Showing posts with label Royal Mail. Show all posts
Showing posts with label Royal Mail. Show all posts

Wednesday, September 22, 2010

Your Majesty, The Flat Face Of The Naira

In this chapter from Royal Mail, his twelve-part epistle to Queen Elizabeth II of England, the renowned Nigerian poet, King Nengi Josef Ilagha, Mingi XII, Amanyanabo of Nembe, suggests that the name of the Naira be changed to Turinchi, the Hausa-Fulani word for English, to reflect the national heritage of Nigeria as it marks 50 years of political independence from Britain.


The Flat Face Of The Naira

No one can make you a slave without your consent
- Eleanor Roosevelt

YOUR MAJESTY, I am a living witness to just how round the pound is, even as a coin, and how prestigious it is in hand. There’s no dirt on the face of the Queen in the fifty pound note. It is the strongest currency in the world, and has been so for so long. The dollar bows to it, and so does the yen. The euro does not compare with the sterling by a yardstick, which is why the average British citizen would rather not have any kind of political merger that might spell a drop in value for the sterling.

By the way, how does it feel to have your face on your own national currency, to know that wherever the pound is, there you are as well? Today when I tell my children that, once upon a time, this same pound was the national currency in Nigeria, they find it hard to believe. It has become the stuff of legend that every pound and every shilling was mopped up by the Central Bank of Nigeria only in 1973, three years after the civil war. It is hard to believe that the naira, the Nigerian currency, was swapping on a cozy ratio of two naira to one pound at that time; that the naira indeed was on a comfortable one to one exchange footing with the American dollar.

Things have since fallen apart for the Nigerian naira, Your Majesty. The central government cannot hold it in place, not along the roadside market, not on the stock exchange. Recently, I had cause to change a huge pile of naira notes, all two hundred thousand pieces of them, and was suitably embarrassed to receive a sum under one thousand pounds in exchange. In the batting of an eyelid, I had finished counting. Before the imperial pound, the naira simply falls flat on its face, a willing slave on the fiscal calculus. I am still at a loss as to how this happened, Your Majesty, and why we haven’t been able to rise to our full height for so long.
At the recent Isaac Boro day celebrations in London, the special representative of the President at the occasion, Braeyi Ekiye, was telling the packed audience about the progress being made at the home front with regard to the proposed electoral reforms. Even though I was familiar with the figure that had been approved for the electoral commission towards the 2011 elections, the explosive sound of eighty-seven billion naira still reverberates in my ears -- and it has nothing to do with the burp of the microphone before Ekiye’s lips.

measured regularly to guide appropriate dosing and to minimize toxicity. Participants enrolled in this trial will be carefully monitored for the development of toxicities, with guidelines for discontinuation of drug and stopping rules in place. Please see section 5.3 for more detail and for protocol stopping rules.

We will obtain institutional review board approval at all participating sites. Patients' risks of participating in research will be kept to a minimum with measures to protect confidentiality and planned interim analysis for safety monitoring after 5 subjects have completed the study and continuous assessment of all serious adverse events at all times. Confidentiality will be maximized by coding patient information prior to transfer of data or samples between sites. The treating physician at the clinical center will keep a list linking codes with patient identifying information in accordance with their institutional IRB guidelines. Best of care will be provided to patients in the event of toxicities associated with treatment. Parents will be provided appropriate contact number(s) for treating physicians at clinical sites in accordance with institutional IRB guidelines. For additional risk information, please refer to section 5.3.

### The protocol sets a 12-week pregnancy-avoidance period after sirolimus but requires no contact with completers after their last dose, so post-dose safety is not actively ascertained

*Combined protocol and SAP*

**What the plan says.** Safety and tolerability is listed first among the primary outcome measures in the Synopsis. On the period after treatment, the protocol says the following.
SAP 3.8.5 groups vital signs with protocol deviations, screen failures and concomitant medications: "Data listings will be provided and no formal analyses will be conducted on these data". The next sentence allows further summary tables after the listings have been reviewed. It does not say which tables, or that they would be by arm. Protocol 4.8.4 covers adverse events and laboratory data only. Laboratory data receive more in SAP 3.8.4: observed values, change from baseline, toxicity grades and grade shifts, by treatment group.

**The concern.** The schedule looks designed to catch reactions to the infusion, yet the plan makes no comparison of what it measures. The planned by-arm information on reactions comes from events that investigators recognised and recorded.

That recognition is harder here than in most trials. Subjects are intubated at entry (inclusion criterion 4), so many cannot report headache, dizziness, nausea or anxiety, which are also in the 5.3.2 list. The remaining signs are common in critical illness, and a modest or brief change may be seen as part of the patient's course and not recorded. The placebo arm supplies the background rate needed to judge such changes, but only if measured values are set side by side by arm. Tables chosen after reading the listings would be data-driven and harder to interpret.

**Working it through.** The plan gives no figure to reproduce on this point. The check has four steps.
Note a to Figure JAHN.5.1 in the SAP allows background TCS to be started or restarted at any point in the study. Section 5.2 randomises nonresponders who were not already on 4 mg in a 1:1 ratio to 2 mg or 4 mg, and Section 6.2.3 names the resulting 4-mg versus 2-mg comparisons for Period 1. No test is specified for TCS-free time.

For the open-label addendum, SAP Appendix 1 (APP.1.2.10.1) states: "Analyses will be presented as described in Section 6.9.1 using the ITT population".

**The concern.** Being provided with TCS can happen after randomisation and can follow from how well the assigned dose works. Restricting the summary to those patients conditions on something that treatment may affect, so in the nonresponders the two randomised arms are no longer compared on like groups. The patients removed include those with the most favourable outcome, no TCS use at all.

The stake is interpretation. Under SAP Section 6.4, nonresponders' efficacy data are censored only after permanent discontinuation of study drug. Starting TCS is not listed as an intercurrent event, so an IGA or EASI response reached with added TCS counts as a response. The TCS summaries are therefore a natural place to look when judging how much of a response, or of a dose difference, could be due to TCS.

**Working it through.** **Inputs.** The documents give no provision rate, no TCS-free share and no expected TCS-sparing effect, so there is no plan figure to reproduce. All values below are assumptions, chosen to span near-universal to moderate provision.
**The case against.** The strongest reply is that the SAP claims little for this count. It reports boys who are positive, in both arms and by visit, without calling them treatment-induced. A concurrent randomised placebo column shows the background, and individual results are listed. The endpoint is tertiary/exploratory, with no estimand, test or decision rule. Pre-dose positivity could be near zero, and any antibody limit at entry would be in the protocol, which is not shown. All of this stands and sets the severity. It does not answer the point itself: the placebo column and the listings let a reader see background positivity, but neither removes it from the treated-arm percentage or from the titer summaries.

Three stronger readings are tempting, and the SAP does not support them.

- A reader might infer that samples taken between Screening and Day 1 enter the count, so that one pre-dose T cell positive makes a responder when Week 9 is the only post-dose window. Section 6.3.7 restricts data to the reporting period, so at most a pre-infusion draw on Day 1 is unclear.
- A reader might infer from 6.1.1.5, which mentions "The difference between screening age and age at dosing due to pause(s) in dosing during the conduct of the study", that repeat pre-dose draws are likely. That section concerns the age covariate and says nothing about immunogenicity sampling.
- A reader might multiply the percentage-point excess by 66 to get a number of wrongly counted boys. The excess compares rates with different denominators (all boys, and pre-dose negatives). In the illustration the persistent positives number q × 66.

In times past, I thought, that figure would amount to the overall budget of a number of states for one year. Now, it is one of many approvals that the President is obliged to endorse within a space of four months. As the days unfold, my fellow country men and women seem to lose sight of a geographical verity, that the higher you go the cooler it becomes. With regard to the naira, in this particular case, the higher the figures the lower the value of our currency in the international money market.

Once upon a time, the naira was the leading and most liquid currency in all of West Africa, so much so that it was proposed as the legal tender of the sub-region. That’s because the Ghanaian cedi as well as the West African CFA franc were underlings, so many thousand units exchanging for a handful of naira. Not so anymore. We now count our funds in mouthfuls as well, and the more high-sounding the amounts, the more gratifying in the ears of the average contractor and his political collaborator. Every day, so much money is voted for, and so little gets done. Chinua Achebe testifies that “we have become so used to talking in millions and billions that we have ceased to have proper respect for the sheer size of such numbers.” He was writing in 1983, mark you. Today, twenty-seven years later, the tendency to proclaim billion naira figures is far more manifest, in the private calculations of individuals as in the official pronouncements of government.